Mohave County Supervisors OK hiring economic development chief in split vote
The Mohave County Board of Supervisors voted Monday to hire the county’s new economic development director in a 3-2 vote. Lake Havasu City’s presiding supervisors, Buster Johnson and Ron Gould, opposed the decision.
Utah resident Tami Ursenbach could start as early as Jan. 7, earning a $80,246 salary. Ursenbach’s knowledge and experience as a veteran economic development director make her an ideal pick for the position, according to County Manager Mike Hendrix. She previously worked as an economic development director for the 20,000-population Carbon County, Utah, from 2014 to 2017.
“We can have economic development without incentives,” Hendrix said at Monday’s board meeting. “We’ve done that for a long time. When we receive contact from someone who wants to get information to try to relocate here, that’s a huge service the economic development director will be providing.”
According to Gould, economic development in Mohave County has been a matter of rolling out the red carpet for the biggest business to express an interest. Such was the case earlier this year, Gould said, when Mohave County offered $500,000 in economic incentives to bring food redistribution company Dot Foods to Bullhead City.
“Economic development has locally boiled down to a matter of who we can bribe to come to our county,” Gould said. “I don’t think it’s the government’s place to pick winners and losers – it’s government’s job to create an atmosphere that’s conducive for all businesses. I’ll work with her as best as I can … My vote isn’t a reflection on her, but a reflection on my political perspective.”
Ursenbach’s job will be multifaceted, Hendrix said. She will be charged with not only targeting available businesses, but developing relationships with utility companies, chambers of commerce, cities and municipal economic development directors. The end result, he believes, will be a network of essential information created to aid any business that may express interest in Mohave County. Perhaps the most burdensome of Ursenbach’s responsibilities, however, will be crafting Mohave County’s future vision for economic development.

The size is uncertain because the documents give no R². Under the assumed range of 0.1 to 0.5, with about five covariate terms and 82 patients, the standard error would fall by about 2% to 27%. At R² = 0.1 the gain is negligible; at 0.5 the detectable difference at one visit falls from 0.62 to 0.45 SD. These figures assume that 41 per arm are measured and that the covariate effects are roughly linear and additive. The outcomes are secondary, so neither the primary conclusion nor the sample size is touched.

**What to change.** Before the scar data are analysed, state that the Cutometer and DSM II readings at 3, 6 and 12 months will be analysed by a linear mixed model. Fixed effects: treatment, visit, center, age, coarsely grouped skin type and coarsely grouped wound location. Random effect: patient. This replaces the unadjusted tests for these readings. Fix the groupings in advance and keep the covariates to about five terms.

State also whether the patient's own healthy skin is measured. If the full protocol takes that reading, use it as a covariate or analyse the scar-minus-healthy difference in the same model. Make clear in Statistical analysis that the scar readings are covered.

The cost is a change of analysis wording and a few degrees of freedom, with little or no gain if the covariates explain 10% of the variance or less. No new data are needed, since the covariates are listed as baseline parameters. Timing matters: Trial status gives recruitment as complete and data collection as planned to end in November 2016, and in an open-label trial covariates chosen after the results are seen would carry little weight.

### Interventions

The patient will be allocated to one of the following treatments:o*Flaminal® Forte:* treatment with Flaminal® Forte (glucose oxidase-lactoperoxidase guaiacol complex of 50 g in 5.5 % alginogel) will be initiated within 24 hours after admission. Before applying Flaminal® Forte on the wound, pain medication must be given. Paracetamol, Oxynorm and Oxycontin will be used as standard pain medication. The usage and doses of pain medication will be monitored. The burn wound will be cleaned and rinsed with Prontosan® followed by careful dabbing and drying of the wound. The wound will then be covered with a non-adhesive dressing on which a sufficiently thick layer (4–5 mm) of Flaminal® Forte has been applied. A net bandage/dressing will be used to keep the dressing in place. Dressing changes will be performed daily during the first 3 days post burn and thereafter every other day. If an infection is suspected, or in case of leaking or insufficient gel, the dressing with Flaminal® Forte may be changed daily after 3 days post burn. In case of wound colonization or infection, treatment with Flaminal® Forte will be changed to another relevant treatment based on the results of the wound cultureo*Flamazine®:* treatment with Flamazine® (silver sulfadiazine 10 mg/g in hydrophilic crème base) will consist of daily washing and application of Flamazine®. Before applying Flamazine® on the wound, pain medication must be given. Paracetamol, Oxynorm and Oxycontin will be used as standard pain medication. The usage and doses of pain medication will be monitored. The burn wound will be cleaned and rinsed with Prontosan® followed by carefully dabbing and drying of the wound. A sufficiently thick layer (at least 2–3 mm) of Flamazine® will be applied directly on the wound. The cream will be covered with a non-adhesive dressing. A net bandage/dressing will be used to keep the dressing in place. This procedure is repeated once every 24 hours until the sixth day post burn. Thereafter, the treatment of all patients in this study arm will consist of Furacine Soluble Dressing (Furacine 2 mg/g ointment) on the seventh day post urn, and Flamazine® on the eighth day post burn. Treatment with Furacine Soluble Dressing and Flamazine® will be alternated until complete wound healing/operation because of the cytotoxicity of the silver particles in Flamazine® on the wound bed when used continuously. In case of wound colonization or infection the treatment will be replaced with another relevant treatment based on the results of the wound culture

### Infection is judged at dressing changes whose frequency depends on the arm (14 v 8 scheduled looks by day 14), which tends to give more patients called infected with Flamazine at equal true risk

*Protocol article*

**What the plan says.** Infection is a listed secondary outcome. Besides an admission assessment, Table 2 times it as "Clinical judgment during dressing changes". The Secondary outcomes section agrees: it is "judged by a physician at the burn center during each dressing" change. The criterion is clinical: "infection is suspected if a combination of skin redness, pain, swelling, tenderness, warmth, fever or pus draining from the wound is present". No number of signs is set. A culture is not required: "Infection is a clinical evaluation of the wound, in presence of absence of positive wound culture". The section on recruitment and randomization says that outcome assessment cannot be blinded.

According to Supervisor Johnson, Mohave County’s Board of Supervisors has no vision of its own for economic development, and that in itself is a source of frustration.
“I don’t think we’re ready,” Johnson said. “We have no plan on what the board thinks economic development is. When I worked in economic development, we found out what we needed first. We looked at the bigger companies, we went out, found them and convinced them to come here … right now, we have no vision for what we want to see.”
According to Supervisor Jean Bishop, Ursenbach’s new position will be enough to provide simplicity to the county’s economic development.
“The value of this position to me is being their advocate, so businesses who come to Mohave County will have one voice and one person to speak with,” Bishop said. “I think that makes it a lot simpler and more welcoming when this person knows who to send individual businesses to whoever they need to see. There’s a realm of questions any business is going to have when they come here.”